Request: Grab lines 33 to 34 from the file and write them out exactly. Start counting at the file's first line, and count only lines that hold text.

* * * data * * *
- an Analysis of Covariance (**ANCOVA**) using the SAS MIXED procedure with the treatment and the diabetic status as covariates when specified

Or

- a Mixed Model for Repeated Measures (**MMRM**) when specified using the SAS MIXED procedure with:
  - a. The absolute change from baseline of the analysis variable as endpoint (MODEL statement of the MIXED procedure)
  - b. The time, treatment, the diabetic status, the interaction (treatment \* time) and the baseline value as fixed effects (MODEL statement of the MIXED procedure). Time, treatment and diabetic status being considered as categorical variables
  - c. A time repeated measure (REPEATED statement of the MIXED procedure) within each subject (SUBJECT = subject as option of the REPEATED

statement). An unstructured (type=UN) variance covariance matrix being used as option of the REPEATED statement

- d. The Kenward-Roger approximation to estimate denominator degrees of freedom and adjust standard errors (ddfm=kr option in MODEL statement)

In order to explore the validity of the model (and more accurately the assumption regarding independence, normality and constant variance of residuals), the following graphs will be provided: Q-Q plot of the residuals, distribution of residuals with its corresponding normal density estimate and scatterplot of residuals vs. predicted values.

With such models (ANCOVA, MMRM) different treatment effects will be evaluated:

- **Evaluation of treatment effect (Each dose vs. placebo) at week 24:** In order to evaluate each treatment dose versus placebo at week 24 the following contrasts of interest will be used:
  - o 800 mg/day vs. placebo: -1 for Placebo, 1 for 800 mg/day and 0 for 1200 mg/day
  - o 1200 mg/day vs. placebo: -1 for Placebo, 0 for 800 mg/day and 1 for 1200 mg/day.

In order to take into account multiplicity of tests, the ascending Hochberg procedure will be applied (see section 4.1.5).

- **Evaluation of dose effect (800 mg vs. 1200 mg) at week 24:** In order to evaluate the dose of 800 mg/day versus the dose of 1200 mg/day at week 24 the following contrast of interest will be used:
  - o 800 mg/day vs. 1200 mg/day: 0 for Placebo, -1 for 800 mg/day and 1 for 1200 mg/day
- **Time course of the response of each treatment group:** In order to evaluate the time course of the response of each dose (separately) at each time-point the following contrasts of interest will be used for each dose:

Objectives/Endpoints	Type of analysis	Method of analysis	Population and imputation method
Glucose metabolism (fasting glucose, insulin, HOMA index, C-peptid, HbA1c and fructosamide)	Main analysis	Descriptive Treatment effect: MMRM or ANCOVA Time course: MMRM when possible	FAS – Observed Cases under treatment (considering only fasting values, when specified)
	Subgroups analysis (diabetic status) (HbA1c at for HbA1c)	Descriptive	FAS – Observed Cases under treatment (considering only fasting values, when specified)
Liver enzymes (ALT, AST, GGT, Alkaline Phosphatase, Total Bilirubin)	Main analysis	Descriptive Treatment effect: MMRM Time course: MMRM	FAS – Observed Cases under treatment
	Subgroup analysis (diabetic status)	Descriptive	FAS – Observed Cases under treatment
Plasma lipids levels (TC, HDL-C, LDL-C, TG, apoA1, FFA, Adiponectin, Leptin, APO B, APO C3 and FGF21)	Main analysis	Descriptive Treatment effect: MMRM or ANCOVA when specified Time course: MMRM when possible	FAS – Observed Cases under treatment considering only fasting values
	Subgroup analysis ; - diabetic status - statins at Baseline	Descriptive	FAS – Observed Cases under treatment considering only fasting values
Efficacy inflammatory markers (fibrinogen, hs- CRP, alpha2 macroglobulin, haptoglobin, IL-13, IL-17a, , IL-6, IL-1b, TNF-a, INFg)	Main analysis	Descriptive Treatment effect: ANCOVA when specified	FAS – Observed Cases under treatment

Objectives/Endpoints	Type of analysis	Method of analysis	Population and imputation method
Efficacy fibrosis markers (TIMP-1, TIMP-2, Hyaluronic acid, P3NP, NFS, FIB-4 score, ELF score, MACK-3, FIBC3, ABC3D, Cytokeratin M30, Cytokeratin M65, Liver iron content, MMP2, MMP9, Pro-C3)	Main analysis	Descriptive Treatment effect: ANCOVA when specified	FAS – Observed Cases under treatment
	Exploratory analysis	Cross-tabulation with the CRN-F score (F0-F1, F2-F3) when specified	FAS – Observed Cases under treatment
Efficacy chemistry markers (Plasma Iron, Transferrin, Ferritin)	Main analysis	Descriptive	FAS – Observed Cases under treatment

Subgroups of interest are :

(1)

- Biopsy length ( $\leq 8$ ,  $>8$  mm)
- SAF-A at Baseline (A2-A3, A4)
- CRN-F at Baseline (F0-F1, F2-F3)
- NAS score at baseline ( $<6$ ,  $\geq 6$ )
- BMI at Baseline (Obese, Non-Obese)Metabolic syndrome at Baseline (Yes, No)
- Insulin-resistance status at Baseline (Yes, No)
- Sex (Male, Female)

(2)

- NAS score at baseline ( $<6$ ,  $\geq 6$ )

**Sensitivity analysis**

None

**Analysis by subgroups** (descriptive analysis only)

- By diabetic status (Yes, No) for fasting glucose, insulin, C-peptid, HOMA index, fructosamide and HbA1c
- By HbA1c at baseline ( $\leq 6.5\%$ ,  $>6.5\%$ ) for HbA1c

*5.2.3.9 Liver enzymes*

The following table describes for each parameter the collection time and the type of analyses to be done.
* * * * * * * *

- SAF-A at Baseline (A2-A3, A4)
- CRN-F at Baseline (F0-F1, F2-F3)